Only two members of the Promised Band could really play music, but that didn’t stop this group of Israelis and Palestinians from “rehearsing” as if their aim was to win the Eurovision song contest.
Their ultimate goal was not commercial success, but rather to bridge the actual and metaphorical barriers between them, and in fact, their efforts have earned honors — not for them, but for the filmmakers who captured their effort in the The Promised Band. It was chosen as Best Documentary at the highly respected Cinequest Film Festival earlier this year.
At a screening on Friday, Nov. 18, at the Film Society of Summit, the cinematographer, Martina Radwan, will describe the struggles and unexpected pleasure involved in making the documentary.
In a recent interview with NJJN, Radwan explained how she heard about the project from Jen Heck, an American writer, director, and producer. The two had collaborated a number of times before, and given the wide range Radwan’s work has covered — from a small film about the color pink, to action thrillers, to searing studies of tough social issues in areas around the world — it was a natural fit for her.
The plan was to film the five women and their one male companion as they met for the first time, and then subsequently, as they got to know one another. That some were inhabitants of West Bank towns, getting together was problematic. They had to secure permits to travel and find safe spaces to practice and perform, or to do so illegally.
But before she could film them, Radwan, who is based in the United States, had to get into Israel. “I loved the idea and the story,” she said. “My concern was my German/Syrian heritage. I was unsure if I would be welcome. In addition, I had multiple visas in my passport that could have seemed suspicious, like Afghanistan, Pakistan, Saudi Arabia, and India,” all countries she had previously shot films in.
However, she had “a secret trump card”: She had made two films with Gideon Raff, the creator of Prisoners of War, the hit Israeli TV series that inspired the equally successful American version, Homeland. “So when I had trouble at the border to enter Israel, I asked the border controls and Immigration to call him, and they immediately let me in. In the end, the officers and I ended up having a long, animated conversation about movies.”
Once she was in Israel, she relaxed — to some extent. “I met wonderful people who were interested and engaged in what we are doing. All the characters in the film are exceptional people who want to get engaged, invested, and are willing to take risks for it.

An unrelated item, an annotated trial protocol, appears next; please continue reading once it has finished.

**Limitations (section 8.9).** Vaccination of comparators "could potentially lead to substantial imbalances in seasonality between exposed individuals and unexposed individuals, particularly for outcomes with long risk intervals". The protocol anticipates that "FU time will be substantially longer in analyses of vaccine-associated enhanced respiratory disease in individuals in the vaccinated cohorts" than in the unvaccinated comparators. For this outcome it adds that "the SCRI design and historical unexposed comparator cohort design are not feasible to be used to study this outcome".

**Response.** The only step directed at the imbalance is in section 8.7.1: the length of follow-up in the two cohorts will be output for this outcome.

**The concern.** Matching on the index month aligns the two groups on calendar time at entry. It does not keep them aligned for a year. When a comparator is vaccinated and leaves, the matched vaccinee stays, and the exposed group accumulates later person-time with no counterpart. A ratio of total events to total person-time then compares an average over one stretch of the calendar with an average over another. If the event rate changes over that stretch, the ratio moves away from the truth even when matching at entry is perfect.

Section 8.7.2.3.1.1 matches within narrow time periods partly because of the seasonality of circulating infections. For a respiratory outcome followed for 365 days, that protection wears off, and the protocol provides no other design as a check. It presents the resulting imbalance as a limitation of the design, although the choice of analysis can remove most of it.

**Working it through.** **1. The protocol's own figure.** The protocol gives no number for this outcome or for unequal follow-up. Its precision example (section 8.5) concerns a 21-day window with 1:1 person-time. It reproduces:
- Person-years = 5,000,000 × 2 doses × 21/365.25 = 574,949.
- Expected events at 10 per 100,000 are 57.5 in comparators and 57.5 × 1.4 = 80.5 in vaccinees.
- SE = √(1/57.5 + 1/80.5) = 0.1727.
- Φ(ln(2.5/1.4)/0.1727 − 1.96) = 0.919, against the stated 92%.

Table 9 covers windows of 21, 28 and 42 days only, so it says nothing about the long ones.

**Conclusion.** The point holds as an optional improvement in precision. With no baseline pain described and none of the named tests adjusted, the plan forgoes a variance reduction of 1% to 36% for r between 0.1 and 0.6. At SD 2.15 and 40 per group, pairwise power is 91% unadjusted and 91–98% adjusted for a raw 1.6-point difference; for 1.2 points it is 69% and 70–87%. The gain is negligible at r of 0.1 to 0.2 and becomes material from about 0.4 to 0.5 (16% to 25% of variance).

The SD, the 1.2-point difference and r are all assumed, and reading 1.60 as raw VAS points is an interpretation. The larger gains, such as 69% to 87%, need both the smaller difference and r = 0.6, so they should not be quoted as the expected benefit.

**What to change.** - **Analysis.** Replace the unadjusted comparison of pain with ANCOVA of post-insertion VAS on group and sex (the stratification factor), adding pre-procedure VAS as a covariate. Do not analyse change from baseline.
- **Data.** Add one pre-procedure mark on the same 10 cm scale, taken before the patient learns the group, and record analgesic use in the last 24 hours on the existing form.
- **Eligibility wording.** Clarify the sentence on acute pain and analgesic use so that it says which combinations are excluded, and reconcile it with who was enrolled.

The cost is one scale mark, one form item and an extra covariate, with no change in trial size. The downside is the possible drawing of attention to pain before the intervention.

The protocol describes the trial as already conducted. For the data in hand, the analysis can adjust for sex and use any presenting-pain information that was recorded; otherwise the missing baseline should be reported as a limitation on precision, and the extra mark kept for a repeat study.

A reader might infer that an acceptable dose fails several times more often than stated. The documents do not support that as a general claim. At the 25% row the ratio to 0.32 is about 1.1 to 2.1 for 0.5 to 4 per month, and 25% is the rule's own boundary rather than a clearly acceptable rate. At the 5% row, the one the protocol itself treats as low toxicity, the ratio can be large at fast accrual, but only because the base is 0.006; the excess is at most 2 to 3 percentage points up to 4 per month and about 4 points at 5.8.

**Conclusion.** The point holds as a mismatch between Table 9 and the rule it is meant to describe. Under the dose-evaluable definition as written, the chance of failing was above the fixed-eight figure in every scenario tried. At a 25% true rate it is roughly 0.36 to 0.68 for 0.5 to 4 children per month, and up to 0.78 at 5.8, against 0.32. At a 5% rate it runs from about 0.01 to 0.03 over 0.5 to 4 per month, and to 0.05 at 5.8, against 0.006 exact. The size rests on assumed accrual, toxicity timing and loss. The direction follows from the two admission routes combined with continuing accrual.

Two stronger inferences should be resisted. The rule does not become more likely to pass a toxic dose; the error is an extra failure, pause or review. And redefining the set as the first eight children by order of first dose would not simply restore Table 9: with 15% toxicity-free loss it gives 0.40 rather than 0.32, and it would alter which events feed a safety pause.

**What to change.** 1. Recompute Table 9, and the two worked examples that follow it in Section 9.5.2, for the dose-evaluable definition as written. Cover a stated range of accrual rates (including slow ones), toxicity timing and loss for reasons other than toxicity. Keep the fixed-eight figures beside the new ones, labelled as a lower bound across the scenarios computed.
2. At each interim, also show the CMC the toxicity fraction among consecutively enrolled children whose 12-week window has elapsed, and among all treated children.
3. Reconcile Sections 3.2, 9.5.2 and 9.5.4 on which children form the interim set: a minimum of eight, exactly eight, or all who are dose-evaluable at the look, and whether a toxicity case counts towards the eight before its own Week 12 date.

“Unfortunately,” she added, “the overall climate is less so. The constant check points, hostility in certain areas, and a feeling of us-versus-them, on both sides, is very draining. It is hard to be creative or fully embrace your environment when you feel you have to walk on egg shells all the time.”
Despite that stress, they wanted the resulting film to be light-hearted. “No one wants to see another serious film or lecture about ‘the Conflict,’” Radwan said. “So Jen was hoping that a lighter approach would make the story more accessible. I suppose it helped that an outsider was the motivating factor; it allowed the women to be outrageous, brave, and silly. It is also a story of women getting together, and naturally, there is more laughter and openness to tease, but also to listen.”
Aside from Lina, the Palestinian who plays the accordion and sings well, and Shimshon, the rabbi who plays the guitar and wanted to be a rock star before he became a rabbi, “everyone else had no talents,” she said. “But again, the band was only a reason to get everyone together, and everyone understood this.”
Radwan was deeply moved by the “performers.”
“They were always willing to overcome the obstacles to get together and have a good laugh,” she said. “It was extremely moving to witness the first baby steps between two groups of people, Israelis and the Palestinians, who live in such close proximity yet had never met someone from the other side of the wall before.
“Their bravery and willingness to listen and embrace each other was inspiring and energizing. There were many moments I was moved to tears, which really doesn’t happen normally.”